Working with kids can be fun and very rewarding. Kids’ interests and involvement with technology is changing so fast, it is critical that we involve their voices when coming up with products for them. There are a variety of ways you can involve them indevelopment, no matter what age.
At Ideas To Go, we’ve worked with kids of all ages, and have come up with a few tips and tricks the will lead to a smooth process that's rich with quality content:
Under age 4, we have our Creative Consumers® associates moms and dads do a preparation assignment with their kids and then ideate on behalf of them. We don't recommend doing this with regular consumers—we find they can’t separate their kids’ needs and wishes from their own.
For ages 5-7, we do a stimulus panel of kids. We have them do a preparation assignment (often with a parent’s help) and have them come in and talk about their homework, do some fun activities and ask them a bunch of questions. It is more of a panel discussion than an ideation, but, used correctly, it can stimulate a lot of ideas.
For ages 8+, we train kids in ideation. At 8, their brains have developed enough to be able to see connections in unlike things and be able to understand metaphors—two critical components in critical thinking.
For ideating with kids over 8, here are some tips for getting the most out of their contributions:
Schedule lots of breaks. Whereas I recommend a break every two hours for adults, you need a break every hour for 8-11 year olds and every 90 minutes for 12-18 year olds.
Help keep them stay still. I know this sounds silly, but kids will swing around in chairs and can’t sit still, especially boys. You’ll avoid that distraction with chairs that don’t spin or have wheels. Ideally, have lower chairs where kids’ feet can touch the ground. It physically “grounds” them as well as helps them not feel so small. All that being said, don’t stress about their fidgeting—it’s natural.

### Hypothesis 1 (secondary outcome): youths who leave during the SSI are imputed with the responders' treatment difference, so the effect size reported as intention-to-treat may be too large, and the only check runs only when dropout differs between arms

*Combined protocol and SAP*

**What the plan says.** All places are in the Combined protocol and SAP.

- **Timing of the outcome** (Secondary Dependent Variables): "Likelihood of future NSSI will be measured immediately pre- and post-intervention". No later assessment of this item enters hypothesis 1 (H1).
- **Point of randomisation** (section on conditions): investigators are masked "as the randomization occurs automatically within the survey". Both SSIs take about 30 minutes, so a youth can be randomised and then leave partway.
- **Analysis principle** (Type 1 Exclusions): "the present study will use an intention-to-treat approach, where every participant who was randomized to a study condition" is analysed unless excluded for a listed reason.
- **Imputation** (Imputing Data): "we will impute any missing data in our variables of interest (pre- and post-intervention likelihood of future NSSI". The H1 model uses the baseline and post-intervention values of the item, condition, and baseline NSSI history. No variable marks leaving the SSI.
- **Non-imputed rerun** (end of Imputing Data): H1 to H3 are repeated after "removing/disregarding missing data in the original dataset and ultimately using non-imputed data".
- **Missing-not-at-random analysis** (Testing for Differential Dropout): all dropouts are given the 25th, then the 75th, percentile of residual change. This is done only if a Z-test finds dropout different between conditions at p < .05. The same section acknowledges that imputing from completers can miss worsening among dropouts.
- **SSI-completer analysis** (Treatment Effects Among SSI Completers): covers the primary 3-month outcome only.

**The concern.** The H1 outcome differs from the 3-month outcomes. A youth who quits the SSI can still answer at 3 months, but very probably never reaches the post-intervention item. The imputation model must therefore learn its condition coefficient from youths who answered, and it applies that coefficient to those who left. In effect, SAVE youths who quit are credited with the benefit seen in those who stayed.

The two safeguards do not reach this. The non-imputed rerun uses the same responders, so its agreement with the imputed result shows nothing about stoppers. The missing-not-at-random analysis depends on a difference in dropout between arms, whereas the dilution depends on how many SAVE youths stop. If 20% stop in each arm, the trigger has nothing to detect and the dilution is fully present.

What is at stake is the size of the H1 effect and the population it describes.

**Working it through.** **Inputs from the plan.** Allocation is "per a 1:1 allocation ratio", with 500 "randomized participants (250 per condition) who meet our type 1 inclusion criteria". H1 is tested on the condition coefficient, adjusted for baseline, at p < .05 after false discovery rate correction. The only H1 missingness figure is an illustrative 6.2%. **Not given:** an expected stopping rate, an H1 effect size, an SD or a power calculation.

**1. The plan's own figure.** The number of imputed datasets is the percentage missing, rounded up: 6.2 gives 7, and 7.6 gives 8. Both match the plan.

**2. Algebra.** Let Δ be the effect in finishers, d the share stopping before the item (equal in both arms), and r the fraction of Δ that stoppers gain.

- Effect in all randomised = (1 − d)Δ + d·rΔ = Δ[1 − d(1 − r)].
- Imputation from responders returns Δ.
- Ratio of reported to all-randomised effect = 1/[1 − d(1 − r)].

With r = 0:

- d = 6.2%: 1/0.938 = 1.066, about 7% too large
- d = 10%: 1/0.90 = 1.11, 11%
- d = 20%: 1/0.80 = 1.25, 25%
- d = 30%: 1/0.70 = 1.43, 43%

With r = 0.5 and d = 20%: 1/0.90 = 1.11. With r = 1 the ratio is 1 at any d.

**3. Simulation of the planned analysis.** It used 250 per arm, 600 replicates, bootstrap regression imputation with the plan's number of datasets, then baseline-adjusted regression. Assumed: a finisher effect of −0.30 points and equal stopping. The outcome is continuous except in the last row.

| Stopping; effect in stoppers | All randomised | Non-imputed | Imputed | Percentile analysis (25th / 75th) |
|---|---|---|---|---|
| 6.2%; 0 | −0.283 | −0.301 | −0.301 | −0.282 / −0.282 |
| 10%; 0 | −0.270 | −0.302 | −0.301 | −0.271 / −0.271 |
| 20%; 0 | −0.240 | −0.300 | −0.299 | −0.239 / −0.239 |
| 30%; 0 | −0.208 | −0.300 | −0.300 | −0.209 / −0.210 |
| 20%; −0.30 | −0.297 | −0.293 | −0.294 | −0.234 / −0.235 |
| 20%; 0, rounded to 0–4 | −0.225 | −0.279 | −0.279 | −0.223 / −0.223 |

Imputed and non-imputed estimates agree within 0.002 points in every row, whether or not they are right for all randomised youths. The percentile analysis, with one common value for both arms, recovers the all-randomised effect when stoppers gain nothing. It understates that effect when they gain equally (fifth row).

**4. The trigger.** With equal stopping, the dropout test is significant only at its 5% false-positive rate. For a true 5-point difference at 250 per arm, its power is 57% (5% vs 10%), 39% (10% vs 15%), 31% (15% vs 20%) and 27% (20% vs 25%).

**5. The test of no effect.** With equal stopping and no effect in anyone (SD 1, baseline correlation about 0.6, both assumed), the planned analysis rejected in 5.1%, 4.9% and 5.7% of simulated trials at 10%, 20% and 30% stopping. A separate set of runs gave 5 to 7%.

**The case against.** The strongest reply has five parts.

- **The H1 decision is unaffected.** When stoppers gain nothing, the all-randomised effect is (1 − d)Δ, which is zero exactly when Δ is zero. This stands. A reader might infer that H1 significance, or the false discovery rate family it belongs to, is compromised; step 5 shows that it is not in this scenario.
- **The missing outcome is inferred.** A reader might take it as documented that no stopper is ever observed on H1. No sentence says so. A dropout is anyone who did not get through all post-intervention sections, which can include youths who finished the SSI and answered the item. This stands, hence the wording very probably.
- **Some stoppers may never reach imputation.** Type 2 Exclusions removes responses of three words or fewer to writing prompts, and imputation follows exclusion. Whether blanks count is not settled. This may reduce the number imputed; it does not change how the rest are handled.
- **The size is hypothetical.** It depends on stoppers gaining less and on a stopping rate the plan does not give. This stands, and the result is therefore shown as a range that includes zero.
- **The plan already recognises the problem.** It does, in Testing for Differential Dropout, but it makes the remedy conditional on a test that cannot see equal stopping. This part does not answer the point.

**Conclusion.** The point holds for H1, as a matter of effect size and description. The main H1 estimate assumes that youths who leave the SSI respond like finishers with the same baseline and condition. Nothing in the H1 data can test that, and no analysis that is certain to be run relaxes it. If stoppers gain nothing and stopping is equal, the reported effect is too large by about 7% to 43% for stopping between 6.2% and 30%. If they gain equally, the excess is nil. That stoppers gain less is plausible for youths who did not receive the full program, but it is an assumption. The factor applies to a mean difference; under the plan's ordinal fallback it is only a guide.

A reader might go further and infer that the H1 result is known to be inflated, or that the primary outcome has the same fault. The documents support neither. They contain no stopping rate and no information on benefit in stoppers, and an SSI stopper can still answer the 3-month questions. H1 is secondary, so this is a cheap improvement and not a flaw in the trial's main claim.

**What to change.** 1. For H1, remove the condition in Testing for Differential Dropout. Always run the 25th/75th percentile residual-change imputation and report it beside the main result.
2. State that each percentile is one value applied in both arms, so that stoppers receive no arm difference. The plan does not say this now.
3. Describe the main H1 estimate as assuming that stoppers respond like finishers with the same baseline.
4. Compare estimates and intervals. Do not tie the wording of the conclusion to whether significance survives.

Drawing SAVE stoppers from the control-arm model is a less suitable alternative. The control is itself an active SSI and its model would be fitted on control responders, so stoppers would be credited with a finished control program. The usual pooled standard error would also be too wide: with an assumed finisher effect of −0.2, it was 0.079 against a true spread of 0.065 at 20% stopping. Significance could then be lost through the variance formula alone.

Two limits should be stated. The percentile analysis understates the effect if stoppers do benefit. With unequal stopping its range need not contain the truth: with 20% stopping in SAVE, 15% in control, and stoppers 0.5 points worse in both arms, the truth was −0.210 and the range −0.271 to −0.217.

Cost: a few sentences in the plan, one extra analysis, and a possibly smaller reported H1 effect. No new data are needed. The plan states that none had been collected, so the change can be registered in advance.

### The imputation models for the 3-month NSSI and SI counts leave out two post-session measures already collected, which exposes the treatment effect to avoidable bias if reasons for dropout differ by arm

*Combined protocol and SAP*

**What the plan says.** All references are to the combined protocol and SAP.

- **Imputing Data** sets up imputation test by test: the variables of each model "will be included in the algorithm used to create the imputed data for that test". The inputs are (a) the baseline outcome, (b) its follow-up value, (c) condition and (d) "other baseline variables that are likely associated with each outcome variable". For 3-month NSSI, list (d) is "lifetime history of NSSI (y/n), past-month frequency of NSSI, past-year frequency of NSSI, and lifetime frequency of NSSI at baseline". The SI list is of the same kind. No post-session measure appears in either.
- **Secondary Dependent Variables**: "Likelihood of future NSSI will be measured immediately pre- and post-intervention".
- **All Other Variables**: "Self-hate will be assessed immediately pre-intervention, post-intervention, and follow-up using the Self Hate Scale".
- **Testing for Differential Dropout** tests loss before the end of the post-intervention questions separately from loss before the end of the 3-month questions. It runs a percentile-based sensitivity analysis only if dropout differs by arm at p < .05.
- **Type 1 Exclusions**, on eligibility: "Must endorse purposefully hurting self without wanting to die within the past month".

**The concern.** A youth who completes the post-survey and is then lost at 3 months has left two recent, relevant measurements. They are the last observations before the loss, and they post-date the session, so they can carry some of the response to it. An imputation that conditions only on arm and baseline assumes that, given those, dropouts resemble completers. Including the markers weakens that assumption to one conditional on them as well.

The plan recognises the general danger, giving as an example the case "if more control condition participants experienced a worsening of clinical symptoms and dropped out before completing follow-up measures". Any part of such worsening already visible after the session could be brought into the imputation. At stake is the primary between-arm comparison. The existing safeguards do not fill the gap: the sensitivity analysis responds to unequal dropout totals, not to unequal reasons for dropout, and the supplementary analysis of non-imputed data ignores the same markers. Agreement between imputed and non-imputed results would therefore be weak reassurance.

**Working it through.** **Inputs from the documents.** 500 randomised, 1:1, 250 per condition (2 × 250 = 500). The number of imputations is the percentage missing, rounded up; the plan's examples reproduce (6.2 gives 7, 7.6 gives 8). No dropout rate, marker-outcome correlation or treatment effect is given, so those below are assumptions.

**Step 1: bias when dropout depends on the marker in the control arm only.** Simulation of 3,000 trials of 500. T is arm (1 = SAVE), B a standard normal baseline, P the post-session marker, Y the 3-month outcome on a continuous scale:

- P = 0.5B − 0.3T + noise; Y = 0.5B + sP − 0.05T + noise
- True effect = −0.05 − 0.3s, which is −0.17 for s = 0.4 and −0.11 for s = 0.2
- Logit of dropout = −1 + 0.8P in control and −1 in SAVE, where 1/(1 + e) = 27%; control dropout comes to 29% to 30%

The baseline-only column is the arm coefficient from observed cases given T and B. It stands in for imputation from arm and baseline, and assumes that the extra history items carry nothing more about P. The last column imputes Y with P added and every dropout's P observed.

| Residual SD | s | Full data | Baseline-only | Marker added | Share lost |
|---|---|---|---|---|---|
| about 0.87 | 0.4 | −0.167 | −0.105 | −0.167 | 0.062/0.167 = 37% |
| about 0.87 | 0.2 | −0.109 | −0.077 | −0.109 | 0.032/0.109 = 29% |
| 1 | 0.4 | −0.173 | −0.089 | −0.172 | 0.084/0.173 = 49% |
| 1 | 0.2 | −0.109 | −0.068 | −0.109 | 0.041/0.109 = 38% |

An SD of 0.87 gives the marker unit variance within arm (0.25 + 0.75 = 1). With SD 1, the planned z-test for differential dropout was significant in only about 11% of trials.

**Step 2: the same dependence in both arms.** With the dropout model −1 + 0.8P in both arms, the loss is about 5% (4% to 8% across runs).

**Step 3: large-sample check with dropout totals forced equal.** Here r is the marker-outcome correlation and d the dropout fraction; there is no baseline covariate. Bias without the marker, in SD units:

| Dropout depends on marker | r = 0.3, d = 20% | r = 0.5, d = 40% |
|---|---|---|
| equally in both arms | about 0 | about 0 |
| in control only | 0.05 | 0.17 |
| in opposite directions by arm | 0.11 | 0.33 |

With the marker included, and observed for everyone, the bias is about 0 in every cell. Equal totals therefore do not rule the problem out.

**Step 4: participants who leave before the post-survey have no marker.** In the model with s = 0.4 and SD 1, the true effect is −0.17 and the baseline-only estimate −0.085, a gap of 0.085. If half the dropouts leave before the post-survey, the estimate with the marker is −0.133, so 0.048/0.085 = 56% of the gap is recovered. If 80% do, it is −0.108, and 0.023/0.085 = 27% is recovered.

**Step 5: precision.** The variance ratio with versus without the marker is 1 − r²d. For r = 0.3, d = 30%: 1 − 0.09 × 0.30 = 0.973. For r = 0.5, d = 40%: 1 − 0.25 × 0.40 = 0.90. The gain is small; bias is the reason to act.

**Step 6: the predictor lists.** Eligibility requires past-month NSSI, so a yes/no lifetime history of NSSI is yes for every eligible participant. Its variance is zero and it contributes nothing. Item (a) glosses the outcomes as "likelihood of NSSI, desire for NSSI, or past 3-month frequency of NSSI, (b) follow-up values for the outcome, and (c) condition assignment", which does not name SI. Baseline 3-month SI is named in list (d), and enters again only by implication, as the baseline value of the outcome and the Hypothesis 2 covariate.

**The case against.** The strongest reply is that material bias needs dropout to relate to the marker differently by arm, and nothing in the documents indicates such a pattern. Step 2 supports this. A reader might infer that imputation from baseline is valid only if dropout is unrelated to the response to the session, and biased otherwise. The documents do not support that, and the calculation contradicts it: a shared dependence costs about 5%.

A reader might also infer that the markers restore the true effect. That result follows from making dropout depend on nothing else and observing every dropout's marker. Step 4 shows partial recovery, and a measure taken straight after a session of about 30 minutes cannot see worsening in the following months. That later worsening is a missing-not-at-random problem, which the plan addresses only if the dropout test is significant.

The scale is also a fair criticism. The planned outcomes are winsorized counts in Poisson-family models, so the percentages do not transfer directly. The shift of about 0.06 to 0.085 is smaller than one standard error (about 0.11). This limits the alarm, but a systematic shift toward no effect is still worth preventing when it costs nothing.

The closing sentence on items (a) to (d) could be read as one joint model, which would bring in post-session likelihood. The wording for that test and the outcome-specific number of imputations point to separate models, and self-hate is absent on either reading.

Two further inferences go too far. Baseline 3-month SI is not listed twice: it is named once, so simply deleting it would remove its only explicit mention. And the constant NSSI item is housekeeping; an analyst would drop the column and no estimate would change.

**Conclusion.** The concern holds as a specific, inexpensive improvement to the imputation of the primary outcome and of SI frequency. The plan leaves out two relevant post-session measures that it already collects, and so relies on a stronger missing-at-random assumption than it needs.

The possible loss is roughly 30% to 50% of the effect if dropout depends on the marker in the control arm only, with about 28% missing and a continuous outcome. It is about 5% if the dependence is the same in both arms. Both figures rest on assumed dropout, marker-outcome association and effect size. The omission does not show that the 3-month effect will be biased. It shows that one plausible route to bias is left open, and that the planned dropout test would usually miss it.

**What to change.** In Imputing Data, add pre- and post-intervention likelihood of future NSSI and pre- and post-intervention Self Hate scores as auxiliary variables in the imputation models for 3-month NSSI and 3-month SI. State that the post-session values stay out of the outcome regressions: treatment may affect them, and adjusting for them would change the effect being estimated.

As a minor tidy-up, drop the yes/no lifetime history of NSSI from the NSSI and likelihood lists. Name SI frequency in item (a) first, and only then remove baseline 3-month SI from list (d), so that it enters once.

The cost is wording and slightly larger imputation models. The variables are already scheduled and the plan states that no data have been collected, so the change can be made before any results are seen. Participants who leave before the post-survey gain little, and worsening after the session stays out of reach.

Pay attention to blood sugar. Provide snacks—that is the BEST way to change the energy of the room, but beware of high sugar snacks where you’ll have big blood sugar spikes and dips.
Talk to them in an age-appropriate way, but don’t be condescending. Talk TO them, not LIKE them. Be yourself and authentic, but don’t resort to gimmicks to relate to them. Lay off the thesaurus and use age-appropriate words.
At the beginning, clarify that you are not a teacher and this is not a classroom. Kids this age are absolutely wired for school. They see the moderator as the authority and are looking for the “RIGHT” answer. Spend some time debunking that and make sure that they know that you are looking for THEIR answers and ANY answers are the right ones. Use humor to reinforce that you are in charge, but not the teacher who will be grading them.
Over-emphasize the process and what you want from them. Tell them the process at the beginning and reference it several times through the session. Remind them often (seriously, like every 10 minutes) what kinds of output you want out of them. It helps them to know where they are and what they are supposed to be doing.
As my colleague Susan wrote, a child-like imagination has a lot to offer. It just takes a few tweaks to standard ideation technique.
Christine Haskins is an Innovation Process Consultantat Ideas To Go, an innovation agency that works with Fortune 500 companies in ideation and concept development to incorporate the voice of the consumer.